Nasr classification. Nasr et al. (2000) described a very comprehensive scoring system including the clinical symptoms (both menstrual pattern and reproductive outcomes) of the patients and the hysteroscopic findings along with providing a prognostic correlation as described in Table 2.7.
This system gives greater emphasis on the type of adhesions and the ability to visualize the tubal ostium over the involvement of the rest of the endometrial cavity.

Adhesions were pathologically classified into three categories: filmy/dense/tubular. The latter, which is the most severe form of the disease, indicates dense adhesions obliterating the entire uterine cavity, thereby obscuring both the tubal ostia. Isthmic fibrosis was identified as a separate entity and was given special importance as it could initiate a neuroendocrine reflex and cause endometrial deactivation and amenorrhea even when the rest of the cavity is free of adhesions [24].
MEC classification. In 2016, the Manchanda’s Endoscopic Centre (MEC) classification system was proposed in India, which categorized IUAs as mild, moderate, and severe disease owing to the extent of the endometrial cavity involvement. It encompasses both dense and flimsy adhesions in all categories. Its advantage is of being relatively simple and easy to use in clinical practice [25] (Table 2.8).

The reproductive outcomes based on this classification system were correlated with the severity of the adhesions in a retrospective analysis performed in 2018 by Sharma et al., who reported an increased number of live births after adhesiolysis in the moderate and severe categories of adhesions. The direction and degree of adhesiolysis performed by hysteroscopy were guided by preoperative assessment of myometrial thickness of fundal, anterior, and posterior uterine walls using the ‘RR’ method in this study [26].
The ‘RR method’ is named after the two main authors of this paper and refers to the measurement of myometrial thicknesses both at the fundus of the uterus and at anterior/posterior uterine walls, that guides the amount and the direction of hysteroscopic adhesiolysis [26].


It is necessary to evaluate the extent of intra-uterine adhesions, in order to select the best treatment option in managing menstrual and infertility problems and analysing the postoperative success of adhesiolysis, hence hysteroscopic classification systems are useful. By and large AFS classification is the most widely accepted among these scoring systems which is a clinic-hysteroscopic classification. MEC classification is the most recent classification system, which is hysteroscopy-based scoring system that has been developed in 2016 in India and is relatively simple and easy to implement under clinical settings. A universally agreed upon classification system is needed to predict post-treatment reproductive outcomes according to the severity of the condition. MRI is not a cost-effective diagnostic tool for the IUAs. Hysteroscopy is cost-effective tool to get a real time view of the uterine cavity which helps in accurate description of intrauterine adhesions and assesses its severity and treatment can also be provided in the same setting hence it is time saving procedure as well.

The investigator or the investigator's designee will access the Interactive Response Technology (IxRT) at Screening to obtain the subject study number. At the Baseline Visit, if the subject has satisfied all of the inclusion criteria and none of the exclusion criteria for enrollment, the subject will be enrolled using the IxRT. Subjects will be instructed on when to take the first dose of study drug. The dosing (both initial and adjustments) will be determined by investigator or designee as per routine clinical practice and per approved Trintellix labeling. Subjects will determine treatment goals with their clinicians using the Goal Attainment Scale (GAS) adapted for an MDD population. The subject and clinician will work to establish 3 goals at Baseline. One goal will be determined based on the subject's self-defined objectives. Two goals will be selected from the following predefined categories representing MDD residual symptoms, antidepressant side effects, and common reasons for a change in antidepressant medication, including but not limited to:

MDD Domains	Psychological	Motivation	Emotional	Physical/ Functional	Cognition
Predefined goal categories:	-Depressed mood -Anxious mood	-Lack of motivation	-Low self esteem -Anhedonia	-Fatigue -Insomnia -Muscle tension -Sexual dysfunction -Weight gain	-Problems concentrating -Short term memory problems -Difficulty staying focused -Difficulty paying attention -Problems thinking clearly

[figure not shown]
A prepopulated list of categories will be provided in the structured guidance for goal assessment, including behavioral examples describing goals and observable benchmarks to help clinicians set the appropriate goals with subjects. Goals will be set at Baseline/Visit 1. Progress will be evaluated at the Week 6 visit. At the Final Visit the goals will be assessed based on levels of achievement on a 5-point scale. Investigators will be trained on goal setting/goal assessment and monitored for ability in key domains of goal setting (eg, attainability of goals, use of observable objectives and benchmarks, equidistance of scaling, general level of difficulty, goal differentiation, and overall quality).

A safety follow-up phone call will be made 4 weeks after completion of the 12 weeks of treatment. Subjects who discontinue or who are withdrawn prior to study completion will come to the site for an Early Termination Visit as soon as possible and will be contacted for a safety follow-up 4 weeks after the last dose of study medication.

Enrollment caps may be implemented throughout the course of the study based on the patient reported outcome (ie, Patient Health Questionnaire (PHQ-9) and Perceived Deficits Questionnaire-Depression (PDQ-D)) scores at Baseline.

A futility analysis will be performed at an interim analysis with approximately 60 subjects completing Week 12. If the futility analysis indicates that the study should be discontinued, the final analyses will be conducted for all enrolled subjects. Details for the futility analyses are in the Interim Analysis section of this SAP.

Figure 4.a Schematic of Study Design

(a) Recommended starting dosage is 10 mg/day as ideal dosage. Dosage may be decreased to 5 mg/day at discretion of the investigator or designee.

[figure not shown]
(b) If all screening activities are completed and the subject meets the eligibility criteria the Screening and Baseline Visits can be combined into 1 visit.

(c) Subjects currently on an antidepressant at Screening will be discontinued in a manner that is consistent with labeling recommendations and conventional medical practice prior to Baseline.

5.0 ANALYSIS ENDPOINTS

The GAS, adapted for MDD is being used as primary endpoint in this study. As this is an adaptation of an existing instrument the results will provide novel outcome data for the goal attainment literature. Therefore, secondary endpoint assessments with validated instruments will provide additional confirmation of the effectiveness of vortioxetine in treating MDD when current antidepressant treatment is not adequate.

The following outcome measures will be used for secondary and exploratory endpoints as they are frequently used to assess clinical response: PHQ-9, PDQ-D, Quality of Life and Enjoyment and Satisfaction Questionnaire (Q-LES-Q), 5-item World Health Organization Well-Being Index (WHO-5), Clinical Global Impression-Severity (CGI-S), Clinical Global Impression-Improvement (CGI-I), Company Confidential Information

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Figure 1. Diagnostic scheme for IUAs

Figure 2. Steps to identify IUA on office hysteroscopy

Figure 3. From left to right: normal cavity; mucosal adhesions; fibromuscular adhesions

Figure 4. Isthmic adhesions. F: fibrous; M: mucosal

Figure 5. Thick adhesions. FM: fibro-muscular; IUA: Intrauterine adhesions; AA: After adhesiolysis

Table 1. Various hysteroscopy-based classification systems for IUAs

Table 2.1. Detailed classification of Intra uterine adhesions by March, 1978

Table 2.2. Classification of Intra uterine adhesions by Hamou, 1983

Table 2.3. Classification of Intra uterine adhesions by Valle, 1988.

Table 2.4. Classification of Intra uterine adhesions by Donnez and Nisolle, 1994

Table 2.5. Classification of Intra uterine adhesions by American Fertility Society (AFS), 1988

Table 2.6. Classification of Intra uterine adhesions by European Society of Hysteroscopy (ESH) 1989

Table 2.7. Classification of Intra uterine adhesions by Nasr, 2000

Table 2.8. MEC classification of Intra uterine adhesions